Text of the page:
Scheme aimed at doubling number of volunteers in NHS is launched

A community interest company called HelpForce will offer practical solutions, says its leader, Sir Thomas Hughes-Hallett

Volunteering: initiative wants 150,000 NHS volunteers by 2021
Volunteering: initiative wants 150,000 NHS volunteers by 2021

A community interest company led by Sir Thomas Hughes-Hallett has been formed with the aim of doubling the number of volunteers in the NHS by 2021.

Hughes-Hallett, a former chief executive of Marie Curie, said NHS staff were under "intense pressure" and the new organisation, called HelpForce, would offer practical solutions.

Hughes-Hallett said HelpForce, which aims to expand the number of NHS volunteers from 78,000 to 150,000 by 2021, would launch a five-year fundraising campaign in January to generate £5m.

Charities, including the British Red Cross and the Royal Voluntary Service, are supporting the initiative, along with NHS England and the professional services firm Deloitte.

Hughes-Hallett, who is chair of Chelsea and Westminster NHS Foundation Trust Hospital, said the public service union Unison and the Royal College of Nursing were also on board.

"One of the commitments I have made to the unions is that this is about relieving staff and improving healthcare," he told Third Sector. "It is absolutely not about saving money."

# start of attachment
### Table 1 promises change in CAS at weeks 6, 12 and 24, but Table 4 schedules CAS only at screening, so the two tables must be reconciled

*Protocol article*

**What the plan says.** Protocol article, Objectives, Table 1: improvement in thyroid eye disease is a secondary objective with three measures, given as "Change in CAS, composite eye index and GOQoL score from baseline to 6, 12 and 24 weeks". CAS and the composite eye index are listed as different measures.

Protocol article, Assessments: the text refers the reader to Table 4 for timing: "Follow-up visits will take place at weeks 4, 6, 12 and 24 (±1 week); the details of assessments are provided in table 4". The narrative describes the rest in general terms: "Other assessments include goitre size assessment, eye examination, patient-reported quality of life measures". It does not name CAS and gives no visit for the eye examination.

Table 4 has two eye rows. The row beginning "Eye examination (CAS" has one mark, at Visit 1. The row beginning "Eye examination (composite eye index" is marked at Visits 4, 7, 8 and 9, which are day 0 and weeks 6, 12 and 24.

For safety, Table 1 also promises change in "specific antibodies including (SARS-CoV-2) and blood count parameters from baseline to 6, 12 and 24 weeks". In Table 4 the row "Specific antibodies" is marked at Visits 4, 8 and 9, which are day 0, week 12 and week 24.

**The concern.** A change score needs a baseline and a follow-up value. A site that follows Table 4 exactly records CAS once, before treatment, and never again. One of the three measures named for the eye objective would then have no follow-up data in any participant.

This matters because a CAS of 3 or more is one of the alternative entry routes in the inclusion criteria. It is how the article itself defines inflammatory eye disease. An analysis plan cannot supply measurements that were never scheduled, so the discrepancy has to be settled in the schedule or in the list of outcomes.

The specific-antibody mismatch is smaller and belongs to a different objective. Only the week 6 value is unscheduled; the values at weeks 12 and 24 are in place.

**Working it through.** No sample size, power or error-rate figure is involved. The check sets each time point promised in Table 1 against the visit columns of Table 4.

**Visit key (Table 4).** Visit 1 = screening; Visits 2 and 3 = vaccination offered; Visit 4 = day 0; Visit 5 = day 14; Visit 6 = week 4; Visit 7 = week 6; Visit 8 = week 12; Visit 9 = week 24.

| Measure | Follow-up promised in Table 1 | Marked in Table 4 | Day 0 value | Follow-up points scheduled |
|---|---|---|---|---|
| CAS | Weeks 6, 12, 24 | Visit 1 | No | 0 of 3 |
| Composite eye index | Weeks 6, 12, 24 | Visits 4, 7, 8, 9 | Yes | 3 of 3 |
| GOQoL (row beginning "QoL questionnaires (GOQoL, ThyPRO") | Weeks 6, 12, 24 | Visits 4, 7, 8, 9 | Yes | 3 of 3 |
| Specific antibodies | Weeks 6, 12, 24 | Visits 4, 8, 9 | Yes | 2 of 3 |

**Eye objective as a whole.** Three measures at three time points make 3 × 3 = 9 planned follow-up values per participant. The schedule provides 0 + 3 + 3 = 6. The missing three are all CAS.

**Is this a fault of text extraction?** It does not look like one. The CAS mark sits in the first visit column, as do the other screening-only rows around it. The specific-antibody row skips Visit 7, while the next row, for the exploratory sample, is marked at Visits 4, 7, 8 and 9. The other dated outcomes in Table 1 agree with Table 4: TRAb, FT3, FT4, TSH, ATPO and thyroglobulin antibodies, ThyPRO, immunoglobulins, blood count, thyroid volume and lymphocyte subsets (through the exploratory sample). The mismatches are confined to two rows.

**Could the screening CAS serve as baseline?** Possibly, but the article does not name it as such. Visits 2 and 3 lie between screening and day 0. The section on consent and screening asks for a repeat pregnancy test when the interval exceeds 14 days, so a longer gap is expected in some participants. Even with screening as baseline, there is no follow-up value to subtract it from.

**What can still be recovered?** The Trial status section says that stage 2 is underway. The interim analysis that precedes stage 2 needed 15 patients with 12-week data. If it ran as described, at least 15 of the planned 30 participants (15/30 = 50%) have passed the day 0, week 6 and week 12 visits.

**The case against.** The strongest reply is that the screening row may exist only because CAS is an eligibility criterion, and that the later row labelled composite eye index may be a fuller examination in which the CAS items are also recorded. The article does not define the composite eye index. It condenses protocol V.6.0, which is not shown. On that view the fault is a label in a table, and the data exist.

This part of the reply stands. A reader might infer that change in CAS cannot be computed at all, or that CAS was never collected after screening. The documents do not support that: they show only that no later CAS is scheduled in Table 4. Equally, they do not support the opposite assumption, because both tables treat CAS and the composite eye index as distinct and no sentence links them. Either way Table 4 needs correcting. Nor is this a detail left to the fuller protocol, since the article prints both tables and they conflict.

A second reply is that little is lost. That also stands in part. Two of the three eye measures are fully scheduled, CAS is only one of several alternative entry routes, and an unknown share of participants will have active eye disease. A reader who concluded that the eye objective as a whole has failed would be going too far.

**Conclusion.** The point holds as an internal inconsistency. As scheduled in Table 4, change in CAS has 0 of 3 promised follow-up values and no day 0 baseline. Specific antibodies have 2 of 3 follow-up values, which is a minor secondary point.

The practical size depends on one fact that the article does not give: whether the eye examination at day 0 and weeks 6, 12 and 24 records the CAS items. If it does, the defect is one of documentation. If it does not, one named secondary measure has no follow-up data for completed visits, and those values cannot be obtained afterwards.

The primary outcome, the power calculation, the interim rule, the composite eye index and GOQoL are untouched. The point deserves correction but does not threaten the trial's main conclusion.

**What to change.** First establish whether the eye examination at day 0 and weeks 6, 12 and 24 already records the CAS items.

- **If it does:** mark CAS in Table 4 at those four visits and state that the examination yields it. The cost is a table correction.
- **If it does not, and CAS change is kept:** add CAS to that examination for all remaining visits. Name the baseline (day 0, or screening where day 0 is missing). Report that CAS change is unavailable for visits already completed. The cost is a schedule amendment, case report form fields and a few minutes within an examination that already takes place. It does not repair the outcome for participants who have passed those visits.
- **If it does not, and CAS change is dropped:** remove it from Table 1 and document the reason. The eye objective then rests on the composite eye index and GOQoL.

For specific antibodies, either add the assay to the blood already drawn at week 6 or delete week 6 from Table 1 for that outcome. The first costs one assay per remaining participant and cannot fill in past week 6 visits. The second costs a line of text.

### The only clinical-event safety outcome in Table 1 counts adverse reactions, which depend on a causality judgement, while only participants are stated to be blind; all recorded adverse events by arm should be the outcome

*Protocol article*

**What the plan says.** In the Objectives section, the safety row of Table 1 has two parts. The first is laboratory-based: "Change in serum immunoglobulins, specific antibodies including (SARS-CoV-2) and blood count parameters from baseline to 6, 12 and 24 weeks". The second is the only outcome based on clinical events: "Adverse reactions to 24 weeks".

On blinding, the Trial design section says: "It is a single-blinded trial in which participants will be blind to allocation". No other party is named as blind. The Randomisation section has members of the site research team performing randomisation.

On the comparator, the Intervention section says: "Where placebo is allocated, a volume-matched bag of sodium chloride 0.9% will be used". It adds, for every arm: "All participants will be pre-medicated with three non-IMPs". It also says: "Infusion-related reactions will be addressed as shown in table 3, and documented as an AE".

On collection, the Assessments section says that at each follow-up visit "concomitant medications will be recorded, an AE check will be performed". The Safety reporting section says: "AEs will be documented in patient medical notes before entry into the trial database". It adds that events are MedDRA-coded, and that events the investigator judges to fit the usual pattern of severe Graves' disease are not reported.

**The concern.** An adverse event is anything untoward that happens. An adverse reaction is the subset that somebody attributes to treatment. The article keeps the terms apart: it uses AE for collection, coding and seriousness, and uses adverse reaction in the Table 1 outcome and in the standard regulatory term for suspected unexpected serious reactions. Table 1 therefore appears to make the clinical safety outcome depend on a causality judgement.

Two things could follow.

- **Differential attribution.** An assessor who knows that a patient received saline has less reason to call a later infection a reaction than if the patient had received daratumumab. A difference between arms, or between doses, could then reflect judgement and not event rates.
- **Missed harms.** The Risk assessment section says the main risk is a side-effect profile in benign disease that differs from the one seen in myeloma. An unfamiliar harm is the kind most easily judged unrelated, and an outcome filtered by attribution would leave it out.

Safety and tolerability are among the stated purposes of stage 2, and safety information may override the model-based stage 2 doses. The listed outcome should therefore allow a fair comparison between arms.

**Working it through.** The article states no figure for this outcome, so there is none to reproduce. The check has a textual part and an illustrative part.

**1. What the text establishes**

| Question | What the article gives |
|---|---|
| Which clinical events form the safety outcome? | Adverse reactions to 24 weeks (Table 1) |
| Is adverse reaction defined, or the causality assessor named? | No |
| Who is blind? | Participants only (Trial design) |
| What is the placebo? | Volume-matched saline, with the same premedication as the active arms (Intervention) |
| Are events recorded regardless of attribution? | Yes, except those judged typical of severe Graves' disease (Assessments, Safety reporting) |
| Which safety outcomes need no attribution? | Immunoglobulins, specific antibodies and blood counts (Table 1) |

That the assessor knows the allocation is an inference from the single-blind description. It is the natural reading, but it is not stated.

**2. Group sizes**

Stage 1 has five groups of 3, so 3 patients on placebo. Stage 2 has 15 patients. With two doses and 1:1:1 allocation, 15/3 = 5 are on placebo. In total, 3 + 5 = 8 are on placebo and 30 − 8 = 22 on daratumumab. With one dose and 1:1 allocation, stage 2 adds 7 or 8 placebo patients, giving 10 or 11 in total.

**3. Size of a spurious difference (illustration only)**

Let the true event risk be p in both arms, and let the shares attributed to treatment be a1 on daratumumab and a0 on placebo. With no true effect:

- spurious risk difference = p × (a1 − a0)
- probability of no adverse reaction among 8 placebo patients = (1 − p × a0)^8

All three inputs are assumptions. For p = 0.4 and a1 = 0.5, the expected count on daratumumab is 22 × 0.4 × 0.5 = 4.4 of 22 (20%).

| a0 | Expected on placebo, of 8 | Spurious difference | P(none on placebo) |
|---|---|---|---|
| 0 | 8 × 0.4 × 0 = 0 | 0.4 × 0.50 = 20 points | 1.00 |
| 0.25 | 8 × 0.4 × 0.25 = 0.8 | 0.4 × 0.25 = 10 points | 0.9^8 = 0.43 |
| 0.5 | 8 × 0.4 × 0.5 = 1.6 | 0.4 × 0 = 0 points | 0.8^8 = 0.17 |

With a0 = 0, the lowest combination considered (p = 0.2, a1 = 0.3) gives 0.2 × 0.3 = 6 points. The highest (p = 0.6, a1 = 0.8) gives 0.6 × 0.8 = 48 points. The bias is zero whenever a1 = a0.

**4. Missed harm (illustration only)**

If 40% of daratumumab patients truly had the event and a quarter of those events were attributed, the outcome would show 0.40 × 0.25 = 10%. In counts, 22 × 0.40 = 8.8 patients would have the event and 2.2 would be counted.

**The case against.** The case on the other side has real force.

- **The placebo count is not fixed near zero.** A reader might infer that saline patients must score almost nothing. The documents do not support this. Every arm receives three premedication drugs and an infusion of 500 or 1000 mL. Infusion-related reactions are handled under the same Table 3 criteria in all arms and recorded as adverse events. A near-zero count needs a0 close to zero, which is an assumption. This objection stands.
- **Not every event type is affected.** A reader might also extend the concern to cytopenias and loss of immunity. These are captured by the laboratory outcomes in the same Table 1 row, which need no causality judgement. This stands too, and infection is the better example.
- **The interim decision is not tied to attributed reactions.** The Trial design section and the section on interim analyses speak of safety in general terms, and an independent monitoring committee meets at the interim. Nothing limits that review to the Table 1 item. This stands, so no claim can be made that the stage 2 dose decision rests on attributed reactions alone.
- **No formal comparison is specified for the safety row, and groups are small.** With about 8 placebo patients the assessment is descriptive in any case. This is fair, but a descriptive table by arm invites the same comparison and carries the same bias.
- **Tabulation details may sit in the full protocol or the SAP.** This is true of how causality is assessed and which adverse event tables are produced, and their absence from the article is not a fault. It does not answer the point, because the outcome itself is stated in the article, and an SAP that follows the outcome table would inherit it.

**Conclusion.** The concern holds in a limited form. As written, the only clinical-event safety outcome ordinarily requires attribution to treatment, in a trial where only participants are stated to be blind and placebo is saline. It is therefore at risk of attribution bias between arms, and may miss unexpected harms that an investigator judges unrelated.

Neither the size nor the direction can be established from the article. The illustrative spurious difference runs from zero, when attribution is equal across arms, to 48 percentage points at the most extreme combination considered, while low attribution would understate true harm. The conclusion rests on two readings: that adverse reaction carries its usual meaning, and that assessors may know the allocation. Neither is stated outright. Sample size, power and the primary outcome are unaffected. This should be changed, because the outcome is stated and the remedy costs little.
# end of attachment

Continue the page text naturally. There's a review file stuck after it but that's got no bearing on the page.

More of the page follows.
Volunteers, he said, were "rarely integrated into NHS strategies or service delivery plans, and this is a missed opportunity" and HelpForce, which has five staff, would "unlock their potential".

Hughes-Hallett first called for support for the initiative in December last year. He provided start-up funding for HelpForce, which has since benefited from a £50,000 grant from the Garfield Weston Foundation and £250,000 from NHS England.

NHS England's funding will support pilot programmes to develop and test new interventions involving volunteers in five NHS trusts.

Hughes-Hallett said he did not envisage HelpForce becoming a large national organisation but rather a catalyst for bringing together and scaling up best practice.

He said it would flip the typical volunteering model by asking clinical staff how volunteers could help them and finding ways of accommodating this.

HelpForce is working with the King’s Fund to develop the HelpForce learning network, which will share examples of volunteering innovation in healthcare.

Chris Naylor, senior fellow in health policy at King’s Fund, said: "Volunteering has a crucial part to play in the NHS, and is an area where there is lots of potential to innovate and find new ways of improving care for patients."

Simon Stevens, chief executive of NHS England, said it was working with HelpForce to "catalyse new ways" of harnessing the power of volunteers.

Have you registered with us yet?

Register now to enjoy more articles and free email bulletins

Already registered?
Sign in
RSS Feed

Third Sector Insight

Sponsored webcasts, surveys and expert reports from Third Sector partners

Third Sector Logo

Get our bulletins. Read more articles. Join a growing community of Third Sector professionals

Register now